New Study Shows Animals Considered ‘Mute’ Are Actually Quite Chatty

[Atsme, CC BY-SA 4.0, via Wikimedia Commons]

When you think of loud animals, turtles don’t really come to mind, but an evolutionary biologist has rewritten the book on our preconceived notions. According to new research, “more than 50 animal species previously thought to be mute actually communicate vocally, according to a study published on Tuesday which suggested the trait may have evolved in a common ancestor over 400 million years ago.”

Science wrote that the findings imply animals began to vocalize very early in their evolutionary history—even before they possessed well-developed ears, says W. Tecumseh Fitch, a bioacoustician at the University of Vienna who was not involved with the work. “It suggests our ears evolved to hear these vocalizations.”

Several years ago, University of Arizona evolutionary ecologist John Wiens and his graduate student Zhuo Chen started looking into the evolutionary roots of acoustic communication—basically defined as the sounds animals make with their mouths using their lungs. Combing the scientific literature, the duo compiled a family tree of all the acoustic animals known at the time, eventually concluding such soundmaking abilities arose multiple times in vertebrates between 100 million and 200 million years ago.

But Gabriel Jorgewich-Cohen, an evolutionary biologist at the University of Zürich, noticed an oversight: turtles. Though Wiens and Chen had found that only two of 14 families of turtles made sounds, he was finding a lot more. He spent 2 years recording 50 turtle species in the act of “speaking.”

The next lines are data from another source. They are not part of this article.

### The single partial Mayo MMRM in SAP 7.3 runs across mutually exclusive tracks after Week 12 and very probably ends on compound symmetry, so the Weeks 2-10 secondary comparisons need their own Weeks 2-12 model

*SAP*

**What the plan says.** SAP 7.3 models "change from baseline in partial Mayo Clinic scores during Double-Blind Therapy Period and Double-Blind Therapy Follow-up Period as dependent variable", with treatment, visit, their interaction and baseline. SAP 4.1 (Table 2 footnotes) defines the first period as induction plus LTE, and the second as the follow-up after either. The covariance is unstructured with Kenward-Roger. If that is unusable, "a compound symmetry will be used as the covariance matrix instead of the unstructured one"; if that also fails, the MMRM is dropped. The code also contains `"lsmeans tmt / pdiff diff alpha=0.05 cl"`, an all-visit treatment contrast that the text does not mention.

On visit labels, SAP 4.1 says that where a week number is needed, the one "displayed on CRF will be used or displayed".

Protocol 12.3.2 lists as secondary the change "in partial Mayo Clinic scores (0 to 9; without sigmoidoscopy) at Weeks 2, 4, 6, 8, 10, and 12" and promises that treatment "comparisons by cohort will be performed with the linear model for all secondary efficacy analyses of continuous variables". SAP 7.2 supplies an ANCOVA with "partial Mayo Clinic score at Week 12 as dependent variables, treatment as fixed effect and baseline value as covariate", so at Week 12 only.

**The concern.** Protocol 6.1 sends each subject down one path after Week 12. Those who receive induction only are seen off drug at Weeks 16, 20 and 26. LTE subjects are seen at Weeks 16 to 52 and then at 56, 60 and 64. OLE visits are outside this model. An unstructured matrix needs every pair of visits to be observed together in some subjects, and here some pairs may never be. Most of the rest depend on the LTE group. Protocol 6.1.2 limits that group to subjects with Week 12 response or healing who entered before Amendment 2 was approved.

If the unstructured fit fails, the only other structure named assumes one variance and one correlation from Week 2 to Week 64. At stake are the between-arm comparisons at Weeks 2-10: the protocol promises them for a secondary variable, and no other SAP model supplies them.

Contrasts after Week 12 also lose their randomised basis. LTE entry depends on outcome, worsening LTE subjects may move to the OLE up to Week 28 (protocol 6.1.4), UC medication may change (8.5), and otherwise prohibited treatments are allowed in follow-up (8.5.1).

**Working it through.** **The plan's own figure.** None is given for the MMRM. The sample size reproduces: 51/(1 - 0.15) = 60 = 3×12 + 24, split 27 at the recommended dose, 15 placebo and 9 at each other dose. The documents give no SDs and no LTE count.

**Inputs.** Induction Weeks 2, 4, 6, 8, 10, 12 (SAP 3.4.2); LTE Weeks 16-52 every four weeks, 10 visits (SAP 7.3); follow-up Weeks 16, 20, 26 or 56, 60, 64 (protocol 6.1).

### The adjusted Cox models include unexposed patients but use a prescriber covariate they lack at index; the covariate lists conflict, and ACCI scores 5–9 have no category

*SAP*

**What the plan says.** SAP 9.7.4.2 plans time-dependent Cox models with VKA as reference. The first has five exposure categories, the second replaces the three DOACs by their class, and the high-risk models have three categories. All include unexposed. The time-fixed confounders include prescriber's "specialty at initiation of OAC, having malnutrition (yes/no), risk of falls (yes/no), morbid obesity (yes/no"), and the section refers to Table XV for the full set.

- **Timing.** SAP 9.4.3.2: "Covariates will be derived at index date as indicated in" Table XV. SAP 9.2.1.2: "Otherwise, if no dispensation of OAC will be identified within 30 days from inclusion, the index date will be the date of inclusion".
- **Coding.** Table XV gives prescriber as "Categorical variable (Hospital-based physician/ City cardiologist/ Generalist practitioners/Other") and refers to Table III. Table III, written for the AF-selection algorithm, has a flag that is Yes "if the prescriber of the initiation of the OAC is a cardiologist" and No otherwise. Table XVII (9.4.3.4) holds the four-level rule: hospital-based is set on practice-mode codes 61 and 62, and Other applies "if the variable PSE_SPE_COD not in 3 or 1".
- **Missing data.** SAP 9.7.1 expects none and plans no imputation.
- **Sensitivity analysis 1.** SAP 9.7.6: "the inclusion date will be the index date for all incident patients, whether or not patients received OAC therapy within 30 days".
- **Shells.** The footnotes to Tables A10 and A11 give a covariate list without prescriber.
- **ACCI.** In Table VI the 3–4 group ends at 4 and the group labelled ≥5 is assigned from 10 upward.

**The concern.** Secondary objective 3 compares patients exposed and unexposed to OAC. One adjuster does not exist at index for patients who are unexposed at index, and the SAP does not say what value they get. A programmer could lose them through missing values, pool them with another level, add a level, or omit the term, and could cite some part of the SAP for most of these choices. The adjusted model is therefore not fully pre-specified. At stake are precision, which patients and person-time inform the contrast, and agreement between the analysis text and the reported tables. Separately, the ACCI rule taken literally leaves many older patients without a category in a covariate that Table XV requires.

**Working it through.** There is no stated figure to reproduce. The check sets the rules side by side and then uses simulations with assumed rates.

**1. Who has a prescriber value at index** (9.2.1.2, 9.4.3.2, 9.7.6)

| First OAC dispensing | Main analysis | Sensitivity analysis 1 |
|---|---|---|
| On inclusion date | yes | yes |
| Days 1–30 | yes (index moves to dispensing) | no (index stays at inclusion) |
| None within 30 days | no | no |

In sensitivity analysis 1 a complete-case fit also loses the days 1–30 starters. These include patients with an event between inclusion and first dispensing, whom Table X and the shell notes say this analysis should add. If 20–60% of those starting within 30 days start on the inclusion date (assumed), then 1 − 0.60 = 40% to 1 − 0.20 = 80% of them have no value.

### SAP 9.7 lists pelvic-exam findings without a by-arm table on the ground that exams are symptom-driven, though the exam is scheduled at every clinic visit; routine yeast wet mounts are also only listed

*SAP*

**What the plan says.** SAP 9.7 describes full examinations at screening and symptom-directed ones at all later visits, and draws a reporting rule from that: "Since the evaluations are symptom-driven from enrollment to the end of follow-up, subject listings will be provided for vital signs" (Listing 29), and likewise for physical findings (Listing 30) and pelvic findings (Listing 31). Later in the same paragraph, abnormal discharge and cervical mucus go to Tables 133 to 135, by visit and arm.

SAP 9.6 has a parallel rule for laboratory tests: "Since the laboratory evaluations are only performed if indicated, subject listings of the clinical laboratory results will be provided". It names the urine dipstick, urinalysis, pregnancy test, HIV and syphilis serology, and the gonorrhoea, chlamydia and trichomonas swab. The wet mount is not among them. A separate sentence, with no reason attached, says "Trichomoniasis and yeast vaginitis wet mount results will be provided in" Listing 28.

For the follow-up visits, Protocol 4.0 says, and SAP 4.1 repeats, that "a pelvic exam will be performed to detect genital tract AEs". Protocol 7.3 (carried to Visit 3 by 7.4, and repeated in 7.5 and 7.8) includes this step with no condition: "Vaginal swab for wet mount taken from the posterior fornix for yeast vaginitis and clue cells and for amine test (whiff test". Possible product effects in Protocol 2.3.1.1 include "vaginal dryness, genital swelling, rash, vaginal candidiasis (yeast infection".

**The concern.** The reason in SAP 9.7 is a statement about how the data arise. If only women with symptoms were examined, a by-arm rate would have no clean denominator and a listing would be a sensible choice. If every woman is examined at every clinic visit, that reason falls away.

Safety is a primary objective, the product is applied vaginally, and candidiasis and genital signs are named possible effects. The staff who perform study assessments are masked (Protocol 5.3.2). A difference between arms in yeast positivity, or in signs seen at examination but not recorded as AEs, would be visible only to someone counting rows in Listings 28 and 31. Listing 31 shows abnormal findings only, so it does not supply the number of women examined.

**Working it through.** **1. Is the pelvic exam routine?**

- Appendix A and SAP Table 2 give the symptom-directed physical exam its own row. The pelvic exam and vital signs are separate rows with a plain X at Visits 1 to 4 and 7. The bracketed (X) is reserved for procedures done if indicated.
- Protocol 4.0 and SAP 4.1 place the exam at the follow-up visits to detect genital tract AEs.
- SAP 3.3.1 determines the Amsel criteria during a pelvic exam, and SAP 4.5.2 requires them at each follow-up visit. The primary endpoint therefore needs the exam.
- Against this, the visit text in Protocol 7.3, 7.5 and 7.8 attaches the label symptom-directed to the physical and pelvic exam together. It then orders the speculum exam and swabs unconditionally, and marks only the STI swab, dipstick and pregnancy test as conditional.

Microphones in hand, Jorgewich-Cohen and his colleagues had also discovered acoustic vocalizations in three other creatures not known to do so: a legless amphibian called a caecilian; a lizardlike New Zealand reptile called a tuatara; and lungfish, a freshwater, air-breathing fish that is considered to be the closest living relative of land animals.

Out of the 53 species Jorgewich-Cohen’s team studied, the most chatty was the South American wood turtle, a relatively small species often sold as a pet. The team recorded over 30 vocalizations, including one that sounded like a creaking door utterance deployed by males wooing potential mates and a squeaky cry that only came out of the young turtles.

Next time you see an animal that tends not to make a sound, make sure to say hello. They might say hello back if you listen closely enough. 

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  1. […] [Read More: Your Pet Turtle May Not Be As Silent As You Think] […]

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